Imagine if the $3 billion had been spent on road and transit projects in Cleveland and Toledo -- could have gone a long way toward turning those places around.  But there is no hope for Portsmouth or the rest of southeast Ohio.

 

 

 

 

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All of Appalachia has been carved up with roads that have created little discernible economic development except allowing coal tricks to drive faster. So the Portsmouth Bypass is going to be the magic road that finally turns Appalachia around? They've tried that thousands of times already!

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Follow the money and you will see why the project is still going ahead. Coast should have been all over it. Chabot too. But since it's a highway and not rail. They turn a blind eye.

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Follow the money and you will see why the project is still going ahead. Coast should have been all over it. Chabot too. But since it's a highway and not rail. They turn a blind eye.

 

Maybe Chabot s Combover was blocking their vision

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>All of Appalachia

 

Look at population by county in Appalachia.  Population has either held steady or drifted downward in almost every county for the past 50 years.  Nearly all of the industry you see along the rivers is decades old.  Yet new state highways keep getting carved through hillsides.  Has the Cumberland Gap tunnel spawned anything since it opened 15 years ago?

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The bypass also serves almost no real purpose on its own, without upgrades to better connect US 23 to I-64.

 

US 52 is a four-lane limited-access expressway from Sciotoville east to West Virginia, where it becomes a freeway to Interstate 64.

 

Doesn't this seem consistent with a plan to extend I-74 east from Cincinnati? I mean, connect the dots -- literally.

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Doesn't this seem consistent with a plan to extend I-74 east from Cincinnati? I mean, connect the dots -- literally.

 

There is no such plan in place. Have you driven down US 52 in West Virginia and seen the projects that were completed between 2003 and the present? I've stated it before, but those projects in West Virginia are being built as part of the Tulsia and King Coal Highway projects and are being designed and constructed to corridor standards, limited-access but with at-grade intersections and interchanges. Just like OH 32.

 

Sherman, construction of the entire bypass begins next year:

 

http://www.dot.state.oh.us/trac/TRAC%20List/2014-2017%20DRAFT%20Major%20New%20Construction%20Program.pdf

 

Imagine if the $3 billion had been spent on road and transit projects in Cleveland and Toledo -- could have gone a long way toward turning those places around.  But there is no hope for Portsmouth or the rest of southeast Ohio.

 

Much like Kentucky's six-year transportation improvement plan, those are anticipated dates and not what will actually occur. See:

http://www.portsmouth-dailytimes.com/view/full_story/20966016/article-ODOT-explores-funding-for-Portsmouth-Bypass

 

"ODOT announced earlier this year they would be delaying the start of the Portsmouth Bypass to explore a public/private partnership (P3) [...] it would likely be the end of the year before it’s known if a public/private partnership is an option for the Portsmouth Bypass."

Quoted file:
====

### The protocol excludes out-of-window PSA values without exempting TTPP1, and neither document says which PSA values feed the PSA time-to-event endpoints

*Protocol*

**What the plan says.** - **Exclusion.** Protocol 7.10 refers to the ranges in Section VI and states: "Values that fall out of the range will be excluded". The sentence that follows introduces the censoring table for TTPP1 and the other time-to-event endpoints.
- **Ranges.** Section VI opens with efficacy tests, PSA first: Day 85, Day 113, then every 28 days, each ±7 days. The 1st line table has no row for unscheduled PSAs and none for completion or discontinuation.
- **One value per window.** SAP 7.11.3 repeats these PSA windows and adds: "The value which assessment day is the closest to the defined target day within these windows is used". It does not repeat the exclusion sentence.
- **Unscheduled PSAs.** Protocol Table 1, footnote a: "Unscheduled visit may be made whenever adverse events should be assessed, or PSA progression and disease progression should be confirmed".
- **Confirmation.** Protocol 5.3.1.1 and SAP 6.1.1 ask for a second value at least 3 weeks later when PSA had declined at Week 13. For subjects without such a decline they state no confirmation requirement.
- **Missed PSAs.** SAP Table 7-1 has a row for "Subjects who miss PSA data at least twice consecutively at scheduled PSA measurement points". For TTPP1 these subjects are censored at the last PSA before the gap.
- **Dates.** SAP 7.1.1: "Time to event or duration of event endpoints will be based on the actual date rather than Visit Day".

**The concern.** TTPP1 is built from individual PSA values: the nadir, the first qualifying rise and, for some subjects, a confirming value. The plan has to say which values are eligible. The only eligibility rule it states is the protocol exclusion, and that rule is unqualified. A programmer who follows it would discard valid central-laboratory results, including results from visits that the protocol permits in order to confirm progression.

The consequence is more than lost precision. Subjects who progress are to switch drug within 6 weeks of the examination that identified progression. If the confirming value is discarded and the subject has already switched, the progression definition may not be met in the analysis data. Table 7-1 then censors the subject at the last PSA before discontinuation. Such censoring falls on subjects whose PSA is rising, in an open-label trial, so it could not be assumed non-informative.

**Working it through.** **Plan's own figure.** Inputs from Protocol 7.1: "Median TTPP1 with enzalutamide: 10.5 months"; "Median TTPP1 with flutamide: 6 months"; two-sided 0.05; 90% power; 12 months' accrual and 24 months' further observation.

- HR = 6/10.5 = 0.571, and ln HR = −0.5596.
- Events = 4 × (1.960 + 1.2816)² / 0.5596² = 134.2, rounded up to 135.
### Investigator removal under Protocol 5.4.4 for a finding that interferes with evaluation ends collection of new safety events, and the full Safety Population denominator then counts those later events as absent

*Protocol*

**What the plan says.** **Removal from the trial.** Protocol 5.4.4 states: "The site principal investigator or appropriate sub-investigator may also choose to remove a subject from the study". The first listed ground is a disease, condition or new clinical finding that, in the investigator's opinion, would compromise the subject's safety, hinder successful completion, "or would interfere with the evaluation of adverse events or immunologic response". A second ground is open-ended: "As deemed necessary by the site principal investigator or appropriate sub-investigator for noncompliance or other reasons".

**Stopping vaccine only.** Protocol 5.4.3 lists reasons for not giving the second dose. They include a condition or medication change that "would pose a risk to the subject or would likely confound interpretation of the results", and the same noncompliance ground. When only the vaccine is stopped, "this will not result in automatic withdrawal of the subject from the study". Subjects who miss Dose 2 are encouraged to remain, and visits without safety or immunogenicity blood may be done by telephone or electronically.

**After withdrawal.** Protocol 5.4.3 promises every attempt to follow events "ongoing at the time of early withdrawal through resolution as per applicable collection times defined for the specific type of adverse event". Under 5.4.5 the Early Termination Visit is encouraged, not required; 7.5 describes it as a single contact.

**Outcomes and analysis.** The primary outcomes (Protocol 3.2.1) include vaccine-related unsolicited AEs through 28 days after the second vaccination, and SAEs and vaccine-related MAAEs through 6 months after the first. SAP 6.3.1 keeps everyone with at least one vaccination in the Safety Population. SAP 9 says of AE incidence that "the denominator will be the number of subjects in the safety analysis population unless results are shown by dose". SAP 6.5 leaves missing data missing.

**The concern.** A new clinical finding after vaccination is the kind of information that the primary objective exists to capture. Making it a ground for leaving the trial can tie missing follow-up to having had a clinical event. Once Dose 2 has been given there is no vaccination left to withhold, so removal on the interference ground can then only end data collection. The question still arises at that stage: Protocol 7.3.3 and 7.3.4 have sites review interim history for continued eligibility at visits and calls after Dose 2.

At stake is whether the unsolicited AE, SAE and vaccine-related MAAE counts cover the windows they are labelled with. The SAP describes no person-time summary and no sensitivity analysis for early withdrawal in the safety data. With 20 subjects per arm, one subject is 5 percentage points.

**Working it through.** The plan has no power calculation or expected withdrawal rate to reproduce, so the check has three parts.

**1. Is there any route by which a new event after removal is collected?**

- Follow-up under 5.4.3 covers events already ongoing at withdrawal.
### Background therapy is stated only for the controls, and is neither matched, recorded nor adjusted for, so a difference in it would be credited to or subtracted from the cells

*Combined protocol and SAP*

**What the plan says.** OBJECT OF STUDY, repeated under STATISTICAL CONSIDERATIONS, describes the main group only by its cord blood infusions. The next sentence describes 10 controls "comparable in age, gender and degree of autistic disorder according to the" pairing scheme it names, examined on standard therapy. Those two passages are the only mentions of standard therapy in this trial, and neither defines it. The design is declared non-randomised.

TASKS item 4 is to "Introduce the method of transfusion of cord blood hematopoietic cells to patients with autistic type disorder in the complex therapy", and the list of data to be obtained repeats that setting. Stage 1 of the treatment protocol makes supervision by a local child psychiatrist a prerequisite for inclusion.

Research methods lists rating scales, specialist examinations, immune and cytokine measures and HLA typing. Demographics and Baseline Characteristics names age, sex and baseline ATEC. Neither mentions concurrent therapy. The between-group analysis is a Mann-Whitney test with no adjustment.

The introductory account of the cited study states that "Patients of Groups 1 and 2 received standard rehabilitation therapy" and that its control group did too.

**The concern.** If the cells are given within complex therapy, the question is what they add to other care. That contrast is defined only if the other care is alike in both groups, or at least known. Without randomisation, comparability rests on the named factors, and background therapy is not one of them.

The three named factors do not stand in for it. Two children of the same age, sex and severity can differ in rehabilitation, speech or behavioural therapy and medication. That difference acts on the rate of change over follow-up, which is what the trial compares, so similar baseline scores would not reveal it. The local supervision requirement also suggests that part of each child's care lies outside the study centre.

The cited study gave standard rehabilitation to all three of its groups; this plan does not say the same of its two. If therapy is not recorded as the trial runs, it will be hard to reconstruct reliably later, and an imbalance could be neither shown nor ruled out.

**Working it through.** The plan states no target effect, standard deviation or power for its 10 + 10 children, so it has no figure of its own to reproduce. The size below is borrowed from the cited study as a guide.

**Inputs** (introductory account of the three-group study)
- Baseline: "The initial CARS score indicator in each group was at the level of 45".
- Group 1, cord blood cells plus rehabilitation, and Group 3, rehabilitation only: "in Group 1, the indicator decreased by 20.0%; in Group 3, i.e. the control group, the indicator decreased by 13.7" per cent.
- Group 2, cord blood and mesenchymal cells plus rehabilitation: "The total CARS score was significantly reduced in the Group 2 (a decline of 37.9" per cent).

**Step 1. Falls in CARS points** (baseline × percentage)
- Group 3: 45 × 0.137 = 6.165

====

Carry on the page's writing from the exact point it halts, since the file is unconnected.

"If we do not do a public/private partnership we are still moving forward with phase one of the project through traditional bidding. Some time next year we could potentially see construction start on Phase 1. If we go P3 we won’t see construction next year because it would be too early because it would be a package deal."

 

"ODOT is looking at these options because it would otherwise take decades to construct, based upon current funding."

 

I actually keep up with the news down that way. Folks live only 20 minutes from Portsmouth.

 

--

 

>All of Appalachia

 

Look at population by county in Appalachia.  Population has either held steady or drifted downward in almost every county for the past 50 years.  Nearly all of the industry you see along the rivers is decades old.  Yet new state highways keep getting carved through hillsides.  Has the Cumberland Gap tunnel spawned anything since it opened 15 years ago?

 

For Haverhill alone, which is between Portsmouth and Ironton along US 52:

 

Sunoco SunCoke ($400 million investment, 130 jobs); Sunoco Chemicals' Aristech Phenol III ($130 million investment, 25 jobs); Phenol I, II and III total 172 jobs and 90 FT contracting jobs.

SunCoke is looking to install two more coke plants due to the AK Steel Ashland Coke Plant closure (dad wrote the project plan for that one).

$500 million steam generation power plant is proposed.

New Stel International is working on obtaining final financing for an electric arc furnace steel plant for hot and cold rolled steel with an estimated $2 to $3 billion in investment and 1,200 FT employees.

(From TRAC, ODOT)

 

In the past few years, I've seen the demolition of the former New Boston Coke Plant, which was once part of Detroit Steel that had closed in the 1980s. The coke plant lingered on until 2003. Ironton had some aging industries (coke, chemical) that has since been demolished. The Ashland Coke Plant for AK Steel was recently closed and is undergoing demolition.